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Launched in December, the University’s Engagement 2020 initiative (E2020) is expanding its programs this semester to promote political engagement with 15 new courses this semester. The initiative aims to advance student learning through civic participation and the University’s curriculum. 

E2020 will also continue to provide funding for student work over spring and summer breaks, with applications for Spring Break expenses due on Feb. 7. Wesleyan awarded over $20,000 to fund 18 students who were involved in civic engagement work over winter break, according to Director for the Jewett Center for Community Partnerships Clifton Watson. The students worked in diverse locations, ranging from Georgia to Alaska, on a variety of political issues.  

“Many students chose to work with organizations advocating for particular issues, including criminal justice reform, housing justice, reproductive rights, and immigration,” Watson wrote in an email to The Argus. “Others focused their efforts on voter engagement and registration.”

In order to expand E2020 beyond supporting students’ civic engagement work, Interim Provost and Senior Vice President for Academic Affairs Rob Rosenthal led the effort to connect the initiative to various courses, according to Watson. 

As a result of that effort, various University departments, from Classical Civilization to German Studies, are offering 15 spring courses related to E2020. Visiting Professor of Public Policy and President of the University Network for Human Rights James Cavallaro, who is teaching “Human Rights and the 2020 Elections” (CSPL 397) this semester, believes that a direct connection to the 2020 elections would strengthen students’ interest in human rights.  

“This [course] developed towards the end of last year, after talking with Provost Rob Rosenthal,” Professor Cavallaro wrote in an email to The Argus. “He mentioned the initiative and I thought the elections—an issue that Wes students really care about—would be an ideal vehicle for enhancing understanding of human rights. And to get students to think about how human rights matter, profoundly, in our lives.”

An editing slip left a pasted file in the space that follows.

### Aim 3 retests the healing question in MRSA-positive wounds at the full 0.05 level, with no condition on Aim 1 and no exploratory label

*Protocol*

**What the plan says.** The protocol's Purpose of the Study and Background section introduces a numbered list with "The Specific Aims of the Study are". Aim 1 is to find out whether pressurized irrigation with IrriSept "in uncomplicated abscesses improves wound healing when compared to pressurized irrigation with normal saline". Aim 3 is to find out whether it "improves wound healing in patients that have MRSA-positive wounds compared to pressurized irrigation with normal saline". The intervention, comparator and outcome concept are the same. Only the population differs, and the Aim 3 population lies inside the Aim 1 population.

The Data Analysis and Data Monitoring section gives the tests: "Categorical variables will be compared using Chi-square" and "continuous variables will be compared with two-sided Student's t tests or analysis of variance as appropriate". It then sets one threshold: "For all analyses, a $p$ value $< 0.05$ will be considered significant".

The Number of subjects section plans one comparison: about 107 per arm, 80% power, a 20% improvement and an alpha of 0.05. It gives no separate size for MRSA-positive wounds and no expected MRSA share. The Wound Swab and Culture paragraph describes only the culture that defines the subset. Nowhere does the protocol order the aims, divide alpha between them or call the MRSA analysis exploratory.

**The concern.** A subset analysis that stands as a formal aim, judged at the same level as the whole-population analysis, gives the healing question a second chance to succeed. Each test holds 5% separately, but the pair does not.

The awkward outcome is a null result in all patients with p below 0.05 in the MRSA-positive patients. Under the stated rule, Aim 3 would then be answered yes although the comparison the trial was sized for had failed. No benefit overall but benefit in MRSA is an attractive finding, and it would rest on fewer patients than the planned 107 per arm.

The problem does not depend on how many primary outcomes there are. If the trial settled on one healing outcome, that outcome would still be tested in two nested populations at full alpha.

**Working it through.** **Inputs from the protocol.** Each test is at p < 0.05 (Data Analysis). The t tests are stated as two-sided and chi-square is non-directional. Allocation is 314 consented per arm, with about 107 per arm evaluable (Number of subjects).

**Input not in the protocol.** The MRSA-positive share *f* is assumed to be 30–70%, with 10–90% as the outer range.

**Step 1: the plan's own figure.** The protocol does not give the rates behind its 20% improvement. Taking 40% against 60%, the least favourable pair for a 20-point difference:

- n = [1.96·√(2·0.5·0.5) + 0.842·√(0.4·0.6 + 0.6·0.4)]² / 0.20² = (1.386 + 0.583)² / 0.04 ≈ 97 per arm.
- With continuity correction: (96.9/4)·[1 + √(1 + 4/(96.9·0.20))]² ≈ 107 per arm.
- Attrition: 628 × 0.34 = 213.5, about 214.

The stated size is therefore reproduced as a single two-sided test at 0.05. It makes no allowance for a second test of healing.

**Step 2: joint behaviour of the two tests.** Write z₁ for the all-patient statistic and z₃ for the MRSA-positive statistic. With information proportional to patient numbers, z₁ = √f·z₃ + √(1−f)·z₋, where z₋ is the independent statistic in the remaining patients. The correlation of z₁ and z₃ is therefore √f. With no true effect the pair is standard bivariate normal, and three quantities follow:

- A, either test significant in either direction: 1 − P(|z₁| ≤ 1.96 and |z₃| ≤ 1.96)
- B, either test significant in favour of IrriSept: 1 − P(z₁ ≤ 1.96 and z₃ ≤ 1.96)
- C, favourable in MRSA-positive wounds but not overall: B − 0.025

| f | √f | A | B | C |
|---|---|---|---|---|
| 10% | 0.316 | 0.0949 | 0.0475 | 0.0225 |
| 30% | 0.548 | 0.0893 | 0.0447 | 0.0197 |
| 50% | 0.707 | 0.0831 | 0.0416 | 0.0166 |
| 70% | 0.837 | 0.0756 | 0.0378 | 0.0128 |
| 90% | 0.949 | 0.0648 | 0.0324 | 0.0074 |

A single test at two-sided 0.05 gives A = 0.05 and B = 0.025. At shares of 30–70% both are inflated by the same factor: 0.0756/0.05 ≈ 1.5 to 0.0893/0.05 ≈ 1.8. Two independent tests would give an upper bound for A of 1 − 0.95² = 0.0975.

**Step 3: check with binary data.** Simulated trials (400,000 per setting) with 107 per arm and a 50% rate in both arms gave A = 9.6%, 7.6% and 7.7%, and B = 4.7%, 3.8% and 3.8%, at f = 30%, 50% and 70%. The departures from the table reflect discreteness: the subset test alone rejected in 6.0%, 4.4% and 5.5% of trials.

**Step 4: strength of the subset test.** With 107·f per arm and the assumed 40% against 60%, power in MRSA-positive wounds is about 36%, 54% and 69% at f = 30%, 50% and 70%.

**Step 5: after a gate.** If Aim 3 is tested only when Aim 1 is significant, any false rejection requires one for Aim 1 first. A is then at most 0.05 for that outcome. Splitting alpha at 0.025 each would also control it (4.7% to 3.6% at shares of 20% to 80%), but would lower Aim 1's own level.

Other courses that have been continuously taught at the University have now been connected to the E2020 initiative. Director of the Patricelli Center for Social Entrepreneurship Makaela Kingsley, who has taught “Introduction to Social Entrepreneurship” (CSPL 262) for the past four years, tied the course to E2020 this semester by modifying course material. 

“Although I developed the course four years ago, I was able to tie it to E2020 this semester by adjusting the problem that students in the course will study and seek solutions for,” Kingsley wrote in an email to The Argus. “Instead of the topic we have used in the past (stress and anxiety among college students), we will use voter engagement (e.g. voter fraud, voter disenfranchisement, election infrastructure, media bias, etc.).” 

Through connections to courses like CSPL 262 and CSPL 397, the E2020 initiative allows students to learn civic engagement skills and then apply them to experiences outside of the classroom. 

“E2020 gives students an opportunity to meaningfully lace together academic and experiential learning–to connect theory and practice,” Kingsley wrote. 

Professor Cavallaro echoed the importance of the connection between academic study and real-world applications by students.

“I think it offers the opportunity to take advantage of the vibrancy and dynamism of the academic community at Wesleyan and apply those intellectual resources to issues that really matter—the 2020 Elections,” Cavallaro wrote. “This is a remarkable opportunity to participate—thoughtfully, critically—in an election that is likely to reconfigure our society and world for decades to come. And it’s the opportunity to engage armed with information, understanding, analysis and passion.”


Jiyu Shin can be reached at jshin01@wesleyan.edu. 

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